Japanese patrol boats are circling a small group of islands in the East China Sea, guarding against any encroachment by Chinese ships sent by Beijing to invoke its claim of sovereignty over the islands.
Japan’s Asahi Shimbun reported Wednesday two vessels from China Marine Surveillance were at the border of Japan’s and China’s exclusive economic zones, but reported the Chinese ships were not moving toward the islands.
China's Xinhua state news agency said the deployment was based on an action plan drawn up to protect China's sovereignty.
“We’re nearing very dangerous territory in that sense because both countries are activating their patrol activities in the same areas," said Yoichiro Sato, director of the Japan-based International Strategic Studies at Ritsumeikan Asia Pacific University. "The possibility of accidental incidents between the two security forces is rising with these recent activities,” he said.
Tokyo annexed the eight-island chain it calls the Senkakus in 1895, and then re-acquired them from the United States in a post-WWII treaty. Beijing calls the island group Diaoyu, and claims it has been part of its territory since ancient times.
Both capitals have ratcheted up rhetoric over the islands in recent weeks and neither side has indicated willingness to compromise.
Nationalists have pressed for Japanese ownership, beginning with a move led by Tokyo’s Governor Shintaro Ishihara to raise enough money to buy the islands from a private Japanese owner.
On September 11, Tokyo ignored warnings by Beijing when it completed purchase of the Senkakus.
Geng Yansheng, a defense ministry spokesman, said on Tuesday "The Chinese government and armed forces stand firm and are unshakable in their determination to safeguard the nation's sovereignty and territory."
“There is a potential for conflict because when nationalisms are rife, as were seeing in both China and Japan, people begin to behave extremely irrationally and that's what we’re seeing,” said Jamie Metzl, senior fellow at the New York-based Asia Society.
“What needs to happen is a cooling off period followed by negotiations,” said Metzl. “But it's very difficult to have negotiations when certain countries, most particularly China, in effect are rejecting the principles of the UN Convention of the Law of the Sea.”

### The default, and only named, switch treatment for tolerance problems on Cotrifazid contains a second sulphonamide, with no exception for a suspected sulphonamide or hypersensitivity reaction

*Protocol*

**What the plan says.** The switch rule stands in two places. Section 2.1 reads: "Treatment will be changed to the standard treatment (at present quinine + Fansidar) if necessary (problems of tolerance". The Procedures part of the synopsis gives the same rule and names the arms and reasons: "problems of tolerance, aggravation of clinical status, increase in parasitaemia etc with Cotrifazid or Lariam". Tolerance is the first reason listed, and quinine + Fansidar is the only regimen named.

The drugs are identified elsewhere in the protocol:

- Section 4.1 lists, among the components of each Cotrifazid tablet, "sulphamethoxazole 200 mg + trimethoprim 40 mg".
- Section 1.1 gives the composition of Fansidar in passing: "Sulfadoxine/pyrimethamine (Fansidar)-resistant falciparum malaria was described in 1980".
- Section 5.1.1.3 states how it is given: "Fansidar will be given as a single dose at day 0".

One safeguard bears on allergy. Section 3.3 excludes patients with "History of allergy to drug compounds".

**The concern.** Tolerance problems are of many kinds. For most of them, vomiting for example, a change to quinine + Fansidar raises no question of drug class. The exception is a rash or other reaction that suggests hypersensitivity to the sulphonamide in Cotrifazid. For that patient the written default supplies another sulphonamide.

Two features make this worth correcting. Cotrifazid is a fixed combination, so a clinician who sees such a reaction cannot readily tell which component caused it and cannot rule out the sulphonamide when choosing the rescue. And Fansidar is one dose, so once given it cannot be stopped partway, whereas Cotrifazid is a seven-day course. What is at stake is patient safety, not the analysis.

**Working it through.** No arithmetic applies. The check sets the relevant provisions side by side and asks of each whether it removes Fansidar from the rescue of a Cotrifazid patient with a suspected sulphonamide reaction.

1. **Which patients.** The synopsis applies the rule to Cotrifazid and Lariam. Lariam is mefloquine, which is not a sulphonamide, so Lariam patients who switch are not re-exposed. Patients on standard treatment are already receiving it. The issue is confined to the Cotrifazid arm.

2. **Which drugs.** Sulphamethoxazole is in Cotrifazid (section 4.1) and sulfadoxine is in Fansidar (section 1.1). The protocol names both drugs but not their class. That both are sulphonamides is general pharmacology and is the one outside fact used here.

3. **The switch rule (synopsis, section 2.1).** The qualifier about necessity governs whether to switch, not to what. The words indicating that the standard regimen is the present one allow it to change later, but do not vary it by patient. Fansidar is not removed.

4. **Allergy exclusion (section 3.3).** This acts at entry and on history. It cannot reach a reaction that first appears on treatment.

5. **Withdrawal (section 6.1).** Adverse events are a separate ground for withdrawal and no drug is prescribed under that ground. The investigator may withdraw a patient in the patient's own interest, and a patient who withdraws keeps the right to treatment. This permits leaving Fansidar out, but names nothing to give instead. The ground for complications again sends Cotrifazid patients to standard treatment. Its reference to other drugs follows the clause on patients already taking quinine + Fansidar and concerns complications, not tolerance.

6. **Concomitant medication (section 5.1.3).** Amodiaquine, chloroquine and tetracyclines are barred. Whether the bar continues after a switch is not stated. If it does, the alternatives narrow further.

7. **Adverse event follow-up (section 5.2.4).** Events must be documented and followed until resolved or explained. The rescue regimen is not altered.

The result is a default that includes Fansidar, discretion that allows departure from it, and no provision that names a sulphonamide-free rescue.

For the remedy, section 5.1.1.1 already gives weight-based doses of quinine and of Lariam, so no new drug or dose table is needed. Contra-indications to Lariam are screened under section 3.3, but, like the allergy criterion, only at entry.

“If international law doesn't fully apply, then the question is what does apply and it tends to be the law of the jungle,” said Metzl.
Metzl doesn’t foresee a naval conflict between China and Japan. Most experts agree neither nation is likely to spill blood over a few uninhabited islands.
The dispute is evidence of what Metzl calls a new post-American era in the Asia-Pacific region.
“China is flexing its muscles to not only pressure other countries, but to test the relationship between some of these countries - particularly Japan and the United States,” said Metzl.
The United States’ position on the ownership of the islands is unclear, although it does refer to them as Senkaku.
In response to a question from a Japanese reporter this week, State Department spokesperson Victoria Nuland asserted the U.S. has no position on who owns the islands, but she did say Washington stands by the treaty under which they were returned to the Japanese in 1971.
But the United States does have mutual defense obligations to Japan, and if China does press its claims over the islands with force, Japan would expect the United States to honor its security commitments and come to its defense.
“The U.S. will have no choice because the credibility of the alliance, not only with Japan but with other allies, will be at stake at that point,” said Sako. “The US doesn't want to put itself into that kind of situation.”
Sato said what makes sense at this point is for the United States to deter China with a stronger verbal commitment to Japan.